The View from HR

The View from HR: Avoid snap decisions when dealing with workplace problems

September 21, 2013 

Football season is here again and it’s time for bad sports analogies! Human resources managers and other professionals defend so many risks caused by people. Yes, people are the greatest asset, but also the cause of most hard hits at work.

The failure of so many people to follow a productive game plan in both management and employee roles will never change. We can, however, change how we respond. My point is that the greatest risk employers face is not what the other player does, but how the manager responds. The fact is, employers are held to a higher standard by the referees and must behave better.

A current fascination among football commentators is the “read-option.” In essence, the read-option relies on the quarterback to read the movement of a selected defender then decide whether to run the ball or hand it off. It requires quick judgment under pressure. It can mean getting hit just like a running back. No set plan or play, just read and react.

Table the discussion

You do not want to use the read-option while managing people unless you want to end up under a pile of smelly liabilities. Management is not a snap-decision profession or one controlled by the actions of the other guy.

The big causes of risk at work are ignoring the problem and jumping on it with both feet. Instead, judgment and an appropriate amount of reflection before making a decision are usually the best course. Good judgment means the right questions get asked and the right people are consulted. It means being able to acknowledge that the manager might be part of the problem. It also means more than just taking your time, it means taking the right amount of time.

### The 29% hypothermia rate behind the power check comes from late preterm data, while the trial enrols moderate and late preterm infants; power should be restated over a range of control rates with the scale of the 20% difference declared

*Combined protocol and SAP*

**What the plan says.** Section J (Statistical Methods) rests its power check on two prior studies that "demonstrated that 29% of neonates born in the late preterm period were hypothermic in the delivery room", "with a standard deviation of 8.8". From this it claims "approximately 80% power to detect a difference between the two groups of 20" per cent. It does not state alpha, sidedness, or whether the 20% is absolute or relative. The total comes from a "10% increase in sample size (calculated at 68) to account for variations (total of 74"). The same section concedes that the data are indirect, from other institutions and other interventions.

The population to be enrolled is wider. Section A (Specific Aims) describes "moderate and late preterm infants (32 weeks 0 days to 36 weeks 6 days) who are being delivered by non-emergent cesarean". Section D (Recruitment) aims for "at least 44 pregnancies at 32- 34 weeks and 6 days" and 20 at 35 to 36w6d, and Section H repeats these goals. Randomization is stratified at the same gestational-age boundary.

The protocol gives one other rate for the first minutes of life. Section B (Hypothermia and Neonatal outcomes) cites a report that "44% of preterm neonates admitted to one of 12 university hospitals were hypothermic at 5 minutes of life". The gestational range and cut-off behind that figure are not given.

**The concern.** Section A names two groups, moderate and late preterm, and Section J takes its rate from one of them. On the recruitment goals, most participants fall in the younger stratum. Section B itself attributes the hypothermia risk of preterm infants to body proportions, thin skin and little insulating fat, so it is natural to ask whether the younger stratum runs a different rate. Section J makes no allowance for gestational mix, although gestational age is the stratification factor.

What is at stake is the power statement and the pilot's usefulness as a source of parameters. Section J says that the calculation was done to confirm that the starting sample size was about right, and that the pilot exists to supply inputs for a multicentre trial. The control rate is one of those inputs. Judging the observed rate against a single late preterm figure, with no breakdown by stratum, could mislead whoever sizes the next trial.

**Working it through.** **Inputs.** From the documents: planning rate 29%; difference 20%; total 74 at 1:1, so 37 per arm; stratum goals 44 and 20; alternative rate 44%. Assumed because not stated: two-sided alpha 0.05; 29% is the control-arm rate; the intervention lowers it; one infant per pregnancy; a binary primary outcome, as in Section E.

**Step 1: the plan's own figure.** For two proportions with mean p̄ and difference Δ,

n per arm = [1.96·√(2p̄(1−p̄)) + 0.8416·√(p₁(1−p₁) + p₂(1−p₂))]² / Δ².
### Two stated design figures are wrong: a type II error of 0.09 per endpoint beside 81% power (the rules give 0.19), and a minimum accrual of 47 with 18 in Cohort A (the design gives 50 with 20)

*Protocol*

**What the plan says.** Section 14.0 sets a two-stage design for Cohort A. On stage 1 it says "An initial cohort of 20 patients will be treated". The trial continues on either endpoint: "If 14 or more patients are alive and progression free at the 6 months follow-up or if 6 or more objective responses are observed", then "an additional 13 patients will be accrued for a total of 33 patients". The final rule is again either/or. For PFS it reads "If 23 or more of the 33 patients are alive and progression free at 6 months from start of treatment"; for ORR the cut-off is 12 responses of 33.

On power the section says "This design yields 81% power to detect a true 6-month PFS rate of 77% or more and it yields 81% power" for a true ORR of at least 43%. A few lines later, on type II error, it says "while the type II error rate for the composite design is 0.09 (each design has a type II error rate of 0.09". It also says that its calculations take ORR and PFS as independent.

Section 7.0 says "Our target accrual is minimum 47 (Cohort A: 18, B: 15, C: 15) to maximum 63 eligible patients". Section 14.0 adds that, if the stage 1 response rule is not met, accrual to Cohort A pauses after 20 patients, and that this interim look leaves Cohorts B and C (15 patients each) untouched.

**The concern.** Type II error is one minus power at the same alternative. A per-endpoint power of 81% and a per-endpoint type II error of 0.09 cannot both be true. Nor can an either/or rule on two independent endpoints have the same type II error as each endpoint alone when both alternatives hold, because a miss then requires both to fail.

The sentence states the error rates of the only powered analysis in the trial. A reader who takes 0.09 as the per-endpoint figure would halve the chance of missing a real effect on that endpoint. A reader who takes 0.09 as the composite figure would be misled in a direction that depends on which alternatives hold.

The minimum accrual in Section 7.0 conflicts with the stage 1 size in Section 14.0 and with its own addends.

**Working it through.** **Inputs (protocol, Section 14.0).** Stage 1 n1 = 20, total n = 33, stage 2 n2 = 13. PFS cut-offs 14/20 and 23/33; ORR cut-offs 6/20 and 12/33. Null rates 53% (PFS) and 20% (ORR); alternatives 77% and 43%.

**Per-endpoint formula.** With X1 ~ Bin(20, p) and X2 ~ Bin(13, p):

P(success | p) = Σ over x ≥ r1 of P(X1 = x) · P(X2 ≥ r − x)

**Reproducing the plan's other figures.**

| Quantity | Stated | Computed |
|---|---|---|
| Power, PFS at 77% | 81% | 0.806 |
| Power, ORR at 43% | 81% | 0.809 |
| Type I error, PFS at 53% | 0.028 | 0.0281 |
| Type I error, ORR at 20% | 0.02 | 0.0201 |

Employers get the yellow flags and penalties because they are in control of the workplace. Managers should accept that burden and use it to their advantage by using it to control the pace of decision making. Depending on the offense, you may find it helpful to table the discussion until later in the day. As challenging as this can be, it is always better to forego the hallway rant and instead set a time in the afternoon to discuss the situation. This allows you to seize on a bad act while it is fresh without letting too much emotion cloud the event.

Resist quick reactions

Employees have similar challenges when harmed by bad behavior from a colleague or manager. Sitting quietly and taking the offense, or defending in anger, will not likely bring about the result you desire. Not only can those choices harm your legal position as innocent victim, they prevent an effective resolution that could make the job so much better.

How do you know when to pass, hand off, kick or run? Experience is the best teacher, but purposefully resisting quick reactions to allow judgment to work is a good place to start. Managing people is not a sport, and employers own both the time clock and the field if they use them effectively. Sure, there are times for read-option plays at work, but not many. Shooting from the hip without a plan and a clear-headed purpose may get you the hockey hat trick: YouTube, Twitter and the courthouse.

Bruce Clarke, J.D., is president and CEO of CAI Inc., a human resource management firm with locations in Raleigh and Greensboro. CAI helps organizations maximize employee engagement while minimizing employer liability. For more information, visit www.capital.org.

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